In the city of Aramanth, the mantra is, "Better today than yesterday. Better tomorrow than today." Harder work means the citizens of Aramanth can keep moving forward to improved life stations--from Gray tenements and Orange apartments, upwards to glorious mansions of White. Only some families, like the Haths, believe more in ideas and dreams than in endless toil and ratings. When Kestrel Hath decides she is through with the Aramanth work ethic, she is joined in her small rebellion by her twin brother Bowman and their friend Mumpo. Together, they set the orderly city on its ear by escaping Aramanth's walls for an adventure that takes them from city sewers to desert sandstorms. Guided by an archaic map, they know that if they can find the voice of the Wind Singer, an ancient and mysterious instrument that stands in the center of Aramanth, they can save their people from their dreamless existence. But the voice is guarded by the dreaded Morah and its legion of perfect killing machines, the Zars. Are three ragtag kids any match for an army of darkness?
Another series from my childhood is Nicholson's Wind on Fire series. I devoured all three books like it was nothing. They were full of action and mystery, and actually had a lot of moral messages in there as well, which is usually only found in children's books. And I love books like that.
I really enjoyed the world building. It was a mix of a lot of things we know and knew, used to have and then discarded. It was a little Ancient Greek, but it also had (colored) casts. It was a colorful mix of great things, and I wanted to be part of the world very much, despite it being rather glum. It wasn't good, in fact, the main characters' family had it pretty bad throughout the series, but the writing was so colorful and interesting I was mesmerized by it all.
The book was not just fantasy but also dystopian. There was this corrupt, broken world, where rich prospered and poor people feel even deeper. There used to be glory but now all was breaking apart. It valued tests above it all, proving being best over one another instead of working together, caring for a fellow human. It was really barely humane at all. There was also no unrest or rebellion, until our heroes did the unspeakable and left.
It was fairly typical where a band of kids set out to save the world again - typical because there's usually kids that set out for an adventure. I enjoyed that part as well. It was intriguing, and dangerous. There were so many dangers and twists and gasping moments I just couldn't turn away. I was afraid and happy along with the trio, and I worried about them as well.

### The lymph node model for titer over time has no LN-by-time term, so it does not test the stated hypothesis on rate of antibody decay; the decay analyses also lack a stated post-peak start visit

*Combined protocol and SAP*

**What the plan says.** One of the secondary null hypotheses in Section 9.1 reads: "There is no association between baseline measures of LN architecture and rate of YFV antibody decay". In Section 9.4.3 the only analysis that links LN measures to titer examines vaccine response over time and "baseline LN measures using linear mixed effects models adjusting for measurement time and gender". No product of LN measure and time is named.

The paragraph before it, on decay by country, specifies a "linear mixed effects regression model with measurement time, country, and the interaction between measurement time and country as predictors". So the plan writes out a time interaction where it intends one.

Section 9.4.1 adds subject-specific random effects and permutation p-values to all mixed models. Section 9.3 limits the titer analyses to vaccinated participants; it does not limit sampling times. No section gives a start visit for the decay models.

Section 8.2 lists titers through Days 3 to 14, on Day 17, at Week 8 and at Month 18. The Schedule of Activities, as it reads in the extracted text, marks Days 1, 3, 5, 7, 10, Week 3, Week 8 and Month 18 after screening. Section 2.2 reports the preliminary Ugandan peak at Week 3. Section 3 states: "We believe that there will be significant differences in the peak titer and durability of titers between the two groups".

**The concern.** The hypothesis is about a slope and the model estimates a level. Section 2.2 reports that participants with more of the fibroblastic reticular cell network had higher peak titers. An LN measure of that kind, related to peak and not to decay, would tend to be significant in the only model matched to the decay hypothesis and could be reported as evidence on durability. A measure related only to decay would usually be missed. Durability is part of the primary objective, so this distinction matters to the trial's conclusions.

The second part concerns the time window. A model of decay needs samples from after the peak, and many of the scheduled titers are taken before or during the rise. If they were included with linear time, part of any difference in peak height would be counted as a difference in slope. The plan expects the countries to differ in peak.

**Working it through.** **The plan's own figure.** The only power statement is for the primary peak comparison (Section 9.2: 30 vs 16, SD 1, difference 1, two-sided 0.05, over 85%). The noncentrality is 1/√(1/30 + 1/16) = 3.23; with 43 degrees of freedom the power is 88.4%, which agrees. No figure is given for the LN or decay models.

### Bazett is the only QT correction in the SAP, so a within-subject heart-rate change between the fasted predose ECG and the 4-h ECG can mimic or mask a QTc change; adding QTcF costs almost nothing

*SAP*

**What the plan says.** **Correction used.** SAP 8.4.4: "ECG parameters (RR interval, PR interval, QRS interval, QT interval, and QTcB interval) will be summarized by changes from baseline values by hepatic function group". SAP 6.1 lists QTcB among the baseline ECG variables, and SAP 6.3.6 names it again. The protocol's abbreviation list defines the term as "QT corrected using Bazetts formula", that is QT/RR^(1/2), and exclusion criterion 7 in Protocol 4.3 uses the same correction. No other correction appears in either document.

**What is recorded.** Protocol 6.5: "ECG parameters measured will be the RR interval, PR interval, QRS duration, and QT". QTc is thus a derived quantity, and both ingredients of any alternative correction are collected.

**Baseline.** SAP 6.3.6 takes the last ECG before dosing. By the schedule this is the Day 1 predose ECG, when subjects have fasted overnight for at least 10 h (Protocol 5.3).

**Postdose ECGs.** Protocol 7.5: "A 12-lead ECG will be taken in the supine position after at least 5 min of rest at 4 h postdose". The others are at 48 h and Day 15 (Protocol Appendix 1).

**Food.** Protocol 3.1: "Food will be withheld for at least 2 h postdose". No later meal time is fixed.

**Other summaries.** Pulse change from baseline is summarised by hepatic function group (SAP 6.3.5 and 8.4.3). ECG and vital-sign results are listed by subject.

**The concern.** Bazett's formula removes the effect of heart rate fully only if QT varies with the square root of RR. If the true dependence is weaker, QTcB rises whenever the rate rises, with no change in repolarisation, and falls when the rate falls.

I really loved the main characters. I was in that era where I wished I had a twin brother myself for some reason, so this book was like a dream to me. I was there with these twins on this adventure, so I really connected to them both. They were brave and daring, and they had a great sense of what was right and wrong. Kestrel was a little tomboyish, too, which made her even more relatable to me. You really get to care for the people you read about.
The plot was very gripping as well. It took us on an adventure that taught us many lessons, and that kind of thing can be very positive for children to read about. It was about love and sacrifice, about how important is to be brave, kind, and how you have to work together to achieve good, how you can help a fellow human instead of compete with one. It's an old theme to pass on but it never dies out because it's always important to teach these things.
It was also a little out of the Middle Grade/YA fantasy mold. For one, Kestrel and Bowman aren't orphans. In fact, they also have a baby sister and two loving parents. Their family is very close, supportive, and active as well. The parents are involved in the adventure as well in a way, and they also do their own things to change the world, or try to. They support the twins in their ideas which you don't see very often.
It's not a magical marvel and it doesn't blow you away. It's very simple at times and even the characters can be super plain. But there's this magic in it that hugs you tight and doesn't let you go. It's engaging and gripping, and it's a fun and terrible adventure at the same time. It has heroes and villains, and great messages. It's probably more suitable for kids but I will reread it again, because books like this stay with you forever.